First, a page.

How will the new eSIM specifications fuel IoT adoption?

by Gabriel Salvate | September 28, 2023

How will the new eSIM specifications fuel IoT adoption?
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3 ways the new eSIM specification will fuel cellular IoT adoption 

eSIMs have been around for a number of years, but despite a market valuation at over $7,190 million in 2021 they have yet to deliver the kind of wide scale IoT adoption envisaged at their inception. According to expert opinions, the tale of their unfulfilled potential is mostly down to eSIM remote provisioning standards, that either make IoT deployments too complex and inflexible, or just don’t meet the needs of a large segment of devices that require connectivity. 

The full potential of eSIMs is about to be unlocked with the help of new standards, SG.31 and SPG.32, released by GSMA in May 2023 that are paving the way for a much simpler remote provisioning of both consumer and Machine-to-Machine (M2M) IoT devices. Let’s explore what the new specifications will mean for mobile network operators, consumers, and enterprises. 

1. Democratizing IoT 

There are two standardized eSIM remote provisioning specifications in use: M2M eSIM standard and Consumer eSIM standard. While the current M2M solution has been effective for a closed market mostly driven by the automotive sector, it has some disadvantages. 

The M2M specification is operator-centric, which means the operator triggers the profile ordering and the eSIM profile management operations. The switching of the profile from one operator to another requires a very complex and costly integration process between the various elements of the M2M architecture—namely between Subscription Manager Data Preparation (SM-DP) and Subscription Manager Secure Routing (SM-SR) servers from different operators—which is not necessarily automated.  

Why is this important? 

The new GSMA specification is set to open up the IoT market by removing the inflexibility associated with M2M standard that causes situations such as SM-SR lock-in. As a result, we can expect to see a democratization of IoT deployments where enterprises will be able to buy services from a broader range of players and easily obtain subscriptions from operators outside their home country.  

We can therefore expect to see an acceleration of global deployment of all cellular IoT projects, particularly those relying on low power networks and devices.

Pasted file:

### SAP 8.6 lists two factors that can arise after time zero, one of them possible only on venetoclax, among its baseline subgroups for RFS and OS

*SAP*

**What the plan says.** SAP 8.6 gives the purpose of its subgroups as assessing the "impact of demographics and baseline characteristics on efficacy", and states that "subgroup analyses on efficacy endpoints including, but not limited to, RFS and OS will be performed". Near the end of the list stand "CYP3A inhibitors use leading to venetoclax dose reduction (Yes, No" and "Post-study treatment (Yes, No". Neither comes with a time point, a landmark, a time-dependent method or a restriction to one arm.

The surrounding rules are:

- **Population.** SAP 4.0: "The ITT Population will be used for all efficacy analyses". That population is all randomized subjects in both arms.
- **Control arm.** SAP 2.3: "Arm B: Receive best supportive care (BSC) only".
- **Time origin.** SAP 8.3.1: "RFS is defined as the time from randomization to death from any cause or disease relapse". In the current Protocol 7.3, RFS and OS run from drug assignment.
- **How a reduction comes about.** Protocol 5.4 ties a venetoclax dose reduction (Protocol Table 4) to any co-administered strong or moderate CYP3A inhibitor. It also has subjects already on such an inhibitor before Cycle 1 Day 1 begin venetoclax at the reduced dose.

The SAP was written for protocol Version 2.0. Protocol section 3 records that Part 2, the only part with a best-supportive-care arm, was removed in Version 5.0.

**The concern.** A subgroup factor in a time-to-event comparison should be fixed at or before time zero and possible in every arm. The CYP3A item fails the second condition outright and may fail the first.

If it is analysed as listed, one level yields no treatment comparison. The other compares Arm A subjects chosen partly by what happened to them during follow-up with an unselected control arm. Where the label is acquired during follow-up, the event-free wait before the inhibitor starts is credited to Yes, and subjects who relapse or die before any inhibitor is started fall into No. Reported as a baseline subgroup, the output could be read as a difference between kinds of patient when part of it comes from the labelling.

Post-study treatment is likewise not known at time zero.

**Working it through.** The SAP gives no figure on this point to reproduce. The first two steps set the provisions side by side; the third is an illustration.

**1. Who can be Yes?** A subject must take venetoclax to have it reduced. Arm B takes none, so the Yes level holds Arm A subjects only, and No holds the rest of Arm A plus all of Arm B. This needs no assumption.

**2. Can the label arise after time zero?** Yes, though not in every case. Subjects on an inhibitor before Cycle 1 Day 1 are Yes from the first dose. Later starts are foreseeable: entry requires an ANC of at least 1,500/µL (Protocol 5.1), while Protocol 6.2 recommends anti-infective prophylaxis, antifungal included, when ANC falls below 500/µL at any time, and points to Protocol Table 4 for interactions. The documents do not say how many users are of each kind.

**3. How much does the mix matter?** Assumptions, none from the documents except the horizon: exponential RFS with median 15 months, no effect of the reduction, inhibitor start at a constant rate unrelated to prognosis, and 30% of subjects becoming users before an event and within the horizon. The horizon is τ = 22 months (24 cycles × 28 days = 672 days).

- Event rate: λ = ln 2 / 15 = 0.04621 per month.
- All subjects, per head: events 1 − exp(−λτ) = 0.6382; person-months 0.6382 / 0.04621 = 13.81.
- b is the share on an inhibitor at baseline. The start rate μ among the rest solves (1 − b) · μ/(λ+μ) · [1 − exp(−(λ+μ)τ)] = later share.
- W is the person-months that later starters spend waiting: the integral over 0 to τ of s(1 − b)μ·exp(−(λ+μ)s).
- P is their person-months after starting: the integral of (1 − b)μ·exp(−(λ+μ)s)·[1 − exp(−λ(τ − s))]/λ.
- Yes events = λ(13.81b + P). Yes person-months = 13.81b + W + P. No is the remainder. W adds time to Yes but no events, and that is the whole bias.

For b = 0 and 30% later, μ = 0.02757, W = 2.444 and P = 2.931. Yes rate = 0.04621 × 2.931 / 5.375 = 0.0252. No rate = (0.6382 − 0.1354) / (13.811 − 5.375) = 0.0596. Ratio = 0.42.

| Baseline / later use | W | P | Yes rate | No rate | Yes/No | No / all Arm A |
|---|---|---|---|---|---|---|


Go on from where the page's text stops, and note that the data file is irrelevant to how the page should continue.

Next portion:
2. Streamlined manufacturing of IoT devices 

3.4 billioneSIM-enabled devices are predicted by 2025, up from 1.2 billion in 2021. The demand is growing exponentially but, until now, IoT device manufacturers had to put in place multiple production lines to meet the M2M remote provisioning standard. They had to choose an operator when manufacturing a device and couldn’t change it afterwards unless they went through a complex process of contracting and integrating with several operators.  

Why is this important? 

Manufacturers of eSIM-enabled devices will be able to accelerate their time to market while reducing their dependencies on third parties. They will be able to produce simpler and more reliable devices. Ultimately, they will be able to support the growing market to finally realize the promise of ubiquitous IoT. 

Furthermore, the new specifications will integrate connectivity during the manufacturing process with one single Stock Keeping Unit (SKU) for wherever the device will be sold and/ or deployed. As a result, this makes Massive IoT and the deployment of additional billions of IoT devices achievable. This finally makes IoT truly scalable. 

3. Building on the strengths of previous specifications 

The consumer eSIM architecture is the second of the two types of the eSIM standard. Unlike M2M, the consumer architecture has no SM-SR module. Instead, it has a component called Subscription Manager – Data Preparation+ (SM-DP+), which combines SM-SR and SM-DP functionalities. For profile management, there is a Local Profile Assistant (LPA), a mobile application incorporated into the device.  

Why is this important? 

The new GSMA standard is an evolution of the consumer standard which builds on the simplicity of the ‘old’ consumer architecture. The main difference is that in the new standard, the LPA (Local Profile Assistant) component of the consumer specification becomes an IoT Profile Assistant (IPA). IPAd (device-based) or IPAe (embedded as an application within the eSIM) – provides the functions that enable the eSIM inside the device to be interoperable with any SM-DP+. As a result, the remote management functionality is simplified and improved, with no user interaction required.  

Furthermore, the new specification introduces a new module, eSIM IoT Remote Manager (eIM). This eSIM provisioning tool facilitates the deployment and management of eSIM-enabled IoT devices on a large scale, enabling what is known as Massive IoT. 

We can anticipate that, in the near future, this will increase the presence of eSIM hubs in the market proposing eSIM local profiles to enterprises. These hubs will be able to solve key local challenges including permanent roaming restrictions, limited NB-IoT roaming, and more. Ultimately, this will radically simplify global deployments for enterprises. 

Accelerating IoT 

We are just one step away from making Massive IoT a reality. Embedding connectivity within products and launching them worldwide is becoming an easier and more flexible process. By initially equipping products with a global eSIM bootstrap profile at the factory, the transition to a local profile, when necessary, becomes effortless. This approach significantly reduces barriers for the widespread adoption of Massive IoT technology. 

With the new GSMA SGP.32 technical specification, eSIMs will finally demonstrate their significance as a key IoT enabler.